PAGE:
Drug donation: is charity a good thing?
Everyone probably in the better-off nations has drugs in their medicine cabinet which will eventually end up in the garbage. This seems an incredible waste, considering that people in developing countries often have little to no access to medicines, even the most common ones for sour throats and headaches. It would be better, one might think, if surplus drugs could be donated to low-income countries in greater need of them. An organization in the United Kingdom has stepped up to the plate, and has also helped reveal the complicated ethics of drug donation.
As its website states, International Health Partners (IHP) is a non-profit, charitable organization dedicated to providing donated medical aid to communities in the developing world, and acts as a bridge between drug, vaccine and medical suppliers in the developed world and organizations and individuals in low-income countries, especially (but not exclusively) in times of humanitarian crisis. Founded last November, IHP has been successful in sending millions of dollars worth of medications to Pakistan, Angola, the Democratic Republic of Congo, Afghanistan, Cambodia, the Philippines and Romania. Undoubtedly, some good has been done. But critics have argued that some of the major benefactors are pharmaceutical companies, who donate merely to enhance their corporate image while strategically dumping surplus drugs (close to their expiration date) they did not want in ways that can upset their competitors. There are quality control issues. There are issues about dosage for particular populations. And donating drugs may not be very charitable after all if the beneficiaries do not have a health infrastructure that can deliver the medications in a safe, effective and equitable way: medications cannot be simply dropped by helicopter. They are only as good as the doctors who prescribe them, the pharmacists who stock them and the refrigerators they may be stored in.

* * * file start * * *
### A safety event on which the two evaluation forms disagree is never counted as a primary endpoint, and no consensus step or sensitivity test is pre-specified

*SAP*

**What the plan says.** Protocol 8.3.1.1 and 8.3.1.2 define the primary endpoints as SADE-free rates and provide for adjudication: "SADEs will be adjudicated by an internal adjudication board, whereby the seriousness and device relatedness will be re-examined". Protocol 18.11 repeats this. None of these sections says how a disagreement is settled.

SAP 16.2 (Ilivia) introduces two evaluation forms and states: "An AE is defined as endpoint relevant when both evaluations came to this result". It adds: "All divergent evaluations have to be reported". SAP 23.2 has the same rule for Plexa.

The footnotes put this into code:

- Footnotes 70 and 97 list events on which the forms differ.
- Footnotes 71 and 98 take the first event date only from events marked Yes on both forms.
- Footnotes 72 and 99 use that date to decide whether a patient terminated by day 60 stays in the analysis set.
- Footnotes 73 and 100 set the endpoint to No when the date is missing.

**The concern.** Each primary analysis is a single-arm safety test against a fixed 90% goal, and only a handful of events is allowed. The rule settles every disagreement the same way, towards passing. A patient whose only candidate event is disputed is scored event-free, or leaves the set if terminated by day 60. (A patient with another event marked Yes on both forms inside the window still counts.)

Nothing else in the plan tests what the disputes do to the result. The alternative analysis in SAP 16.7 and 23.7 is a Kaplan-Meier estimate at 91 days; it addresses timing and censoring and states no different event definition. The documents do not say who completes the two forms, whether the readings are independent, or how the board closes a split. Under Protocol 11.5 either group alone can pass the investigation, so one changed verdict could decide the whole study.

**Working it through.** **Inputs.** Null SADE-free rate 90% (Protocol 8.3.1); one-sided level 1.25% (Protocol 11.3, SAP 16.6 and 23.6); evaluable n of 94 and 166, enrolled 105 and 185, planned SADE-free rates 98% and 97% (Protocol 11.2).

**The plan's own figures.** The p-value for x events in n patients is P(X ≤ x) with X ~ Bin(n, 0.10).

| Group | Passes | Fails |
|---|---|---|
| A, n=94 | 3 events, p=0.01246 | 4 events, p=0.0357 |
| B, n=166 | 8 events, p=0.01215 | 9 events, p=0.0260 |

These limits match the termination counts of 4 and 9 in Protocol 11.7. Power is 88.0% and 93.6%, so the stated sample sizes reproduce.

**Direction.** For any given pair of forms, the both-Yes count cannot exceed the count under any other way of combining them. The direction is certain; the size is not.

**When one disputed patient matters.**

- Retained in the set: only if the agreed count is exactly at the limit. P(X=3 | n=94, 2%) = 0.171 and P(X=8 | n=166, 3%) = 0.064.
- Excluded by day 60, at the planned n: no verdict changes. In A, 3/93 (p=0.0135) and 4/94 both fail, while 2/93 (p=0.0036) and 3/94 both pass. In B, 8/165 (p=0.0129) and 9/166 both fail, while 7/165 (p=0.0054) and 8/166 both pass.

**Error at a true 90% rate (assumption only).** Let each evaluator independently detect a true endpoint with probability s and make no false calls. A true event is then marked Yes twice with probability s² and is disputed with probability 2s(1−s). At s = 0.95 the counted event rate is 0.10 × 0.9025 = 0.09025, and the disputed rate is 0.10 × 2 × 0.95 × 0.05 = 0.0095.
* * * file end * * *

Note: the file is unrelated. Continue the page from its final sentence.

This may be the crux of the matter. The entire framework of donation seems to assume that there are magic bullet solutions to health problems in low-income countries: just throw some drugs at them. While access to medicine is critically important, drug donation schemes don’t get at the root of health inequities between rich and poor nations, and it is hard to see how they contribute to local capacity-building in the production of medical resources, rather than leaving low-income countries in a relationship of literal drug dependency.